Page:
A former professional football player, artist Ernie Barnes is best known for his unique figurative style of painting and is widely recognized as the foremost African American living artist today.
Born Ernest Barnes, Jr. on July 15, 1938 to Ernest Sr. and Fannie Mae Geer Barnes during the Jim Crow era in Durham, North Carolina, his mother worked as a domestic for a prominent attorney. As a child, young Ernest would accompany her to work and was allowed to peruse the extensive collection of art books. One day in junior high school, a teacher found the self-admitted fat, introverted young Barnes drawing in a notebook while hiding from the bullies who taunted him daily. This teacher put him on a weightlifting program and when Barnes graduated from high school, he had excelled in football and track and field.
Segregation prevented him from considering nearby UNC or Duke University, so he attended North Carolina College on a football scholarship and majored in art. He was drafted by the then-World Champion Baltimore Colts football team. He then spent the next five seasons as an offensive lineman for the San Diego Chargers and Denver Broncos. In 1965, New York Jets owner Sonny Werblin recognized Barnes’ artistic potential and replaced his football salary for one season so he could devote himself “to just paint.” One year later, Barnes made his debut in a critically acclaimed solo exhibition at Grand Central Art Galleries in Manhattan and retired from football. His autobiography “From Pads to Palette” chronicles his transition from athlete to artist.
Barnes’ ability to capture the powerful energy and movement of sports has earned him “America’s Best Painter of Sports” by the American Sports Art Museum. In 1984, he was appointed official sports artist for the XXIII Olympiad in Los Angeles. His sports commissions include “The Dream Unfolds,” for the NBA to commemorate their 50th anniversary; “Fastbreak” for Los Angeles Lakers owner Dr. Jerry Buss; and paintings for the owners of the Carolina Panthers, New Orleans Saints, Oakland Raiders and Boston Patriots football teams.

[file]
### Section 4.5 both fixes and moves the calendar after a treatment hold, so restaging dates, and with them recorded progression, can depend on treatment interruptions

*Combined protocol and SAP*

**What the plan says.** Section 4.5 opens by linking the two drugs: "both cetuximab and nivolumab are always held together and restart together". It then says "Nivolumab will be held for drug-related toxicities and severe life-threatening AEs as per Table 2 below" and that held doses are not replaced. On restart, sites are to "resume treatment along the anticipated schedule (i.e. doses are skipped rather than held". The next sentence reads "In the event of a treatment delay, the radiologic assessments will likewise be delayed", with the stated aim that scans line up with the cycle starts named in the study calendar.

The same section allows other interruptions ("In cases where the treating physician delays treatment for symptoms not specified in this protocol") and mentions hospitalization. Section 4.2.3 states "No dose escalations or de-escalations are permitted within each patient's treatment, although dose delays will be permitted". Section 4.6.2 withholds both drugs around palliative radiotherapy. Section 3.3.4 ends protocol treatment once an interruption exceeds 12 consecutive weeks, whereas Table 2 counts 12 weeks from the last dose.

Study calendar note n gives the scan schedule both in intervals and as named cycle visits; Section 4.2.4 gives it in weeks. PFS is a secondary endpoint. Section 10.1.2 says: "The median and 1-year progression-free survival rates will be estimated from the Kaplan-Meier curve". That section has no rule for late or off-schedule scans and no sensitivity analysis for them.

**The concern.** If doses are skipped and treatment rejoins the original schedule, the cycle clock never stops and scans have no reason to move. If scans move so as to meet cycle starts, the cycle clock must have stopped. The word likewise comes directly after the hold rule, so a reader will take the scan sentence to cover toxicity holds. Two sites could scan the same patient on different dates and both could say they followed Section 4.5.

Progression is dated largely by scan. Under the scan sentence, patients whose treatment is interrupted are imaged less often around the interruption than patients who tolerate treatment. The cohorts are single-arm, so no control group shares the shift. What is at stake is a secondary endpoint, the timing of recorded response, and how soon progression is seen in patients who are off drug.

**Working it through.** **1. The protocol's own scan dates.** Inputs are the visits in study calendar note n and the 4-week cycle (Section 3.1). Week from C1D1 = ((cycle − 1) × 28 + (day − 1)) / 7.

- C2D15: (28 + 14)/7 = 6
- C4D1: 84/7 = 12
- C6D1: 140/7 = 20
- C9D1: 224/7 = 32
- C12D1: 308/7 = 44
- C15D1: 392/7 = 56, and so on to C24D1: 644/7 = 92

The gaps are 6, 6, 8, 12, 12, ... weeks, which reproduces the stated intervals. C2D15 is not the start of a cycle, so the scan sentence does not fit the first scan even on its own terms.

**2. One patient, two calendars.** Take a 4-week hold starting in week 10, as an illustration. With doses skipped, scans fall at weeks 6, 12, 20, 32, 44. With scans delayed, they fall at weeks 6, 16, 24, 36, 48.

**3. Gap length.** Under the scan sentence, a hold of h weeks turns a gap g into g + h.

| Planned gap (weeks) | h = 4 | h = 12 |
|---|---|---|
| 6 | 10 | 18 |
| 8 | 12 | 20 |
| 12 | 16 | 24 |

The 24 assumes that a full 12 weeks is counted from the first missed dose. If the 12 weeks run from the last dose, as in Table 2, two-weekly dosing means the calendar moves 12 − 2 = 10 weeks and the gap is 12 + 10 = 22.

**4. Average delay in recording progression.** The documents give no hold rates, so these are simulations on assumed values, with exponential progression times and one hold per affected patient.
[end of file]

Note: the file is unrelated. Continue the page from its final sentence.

For over 40 years, his neo-mannerism style of art has been admired and collected internationally. His national traveling “Beauty of the Ghetto” exhibition in the 1970s featured some of his timeless works as “Storyteller,” “High Aspirations” and “The Graduate.” His famous 1971 “Sugar Shack” dance scene appeared on the “Good Times” television show and on the Marvin Gaye album “I Want You.” This image has been widely imitated and Barnes’ expressive style has influenced countless aspiring artists.
Barnes’ art has been used as an educational tool to empower youth. The power, grace, intensity and fluidity of his work – combined with his celebrated variation of genre and sports themes – has given him an unequaled place in the history of modern art, despite the domination of abstract art throughout his career.
He is currently at work for his upcoming exhibition “Liberating Humanity from Within.”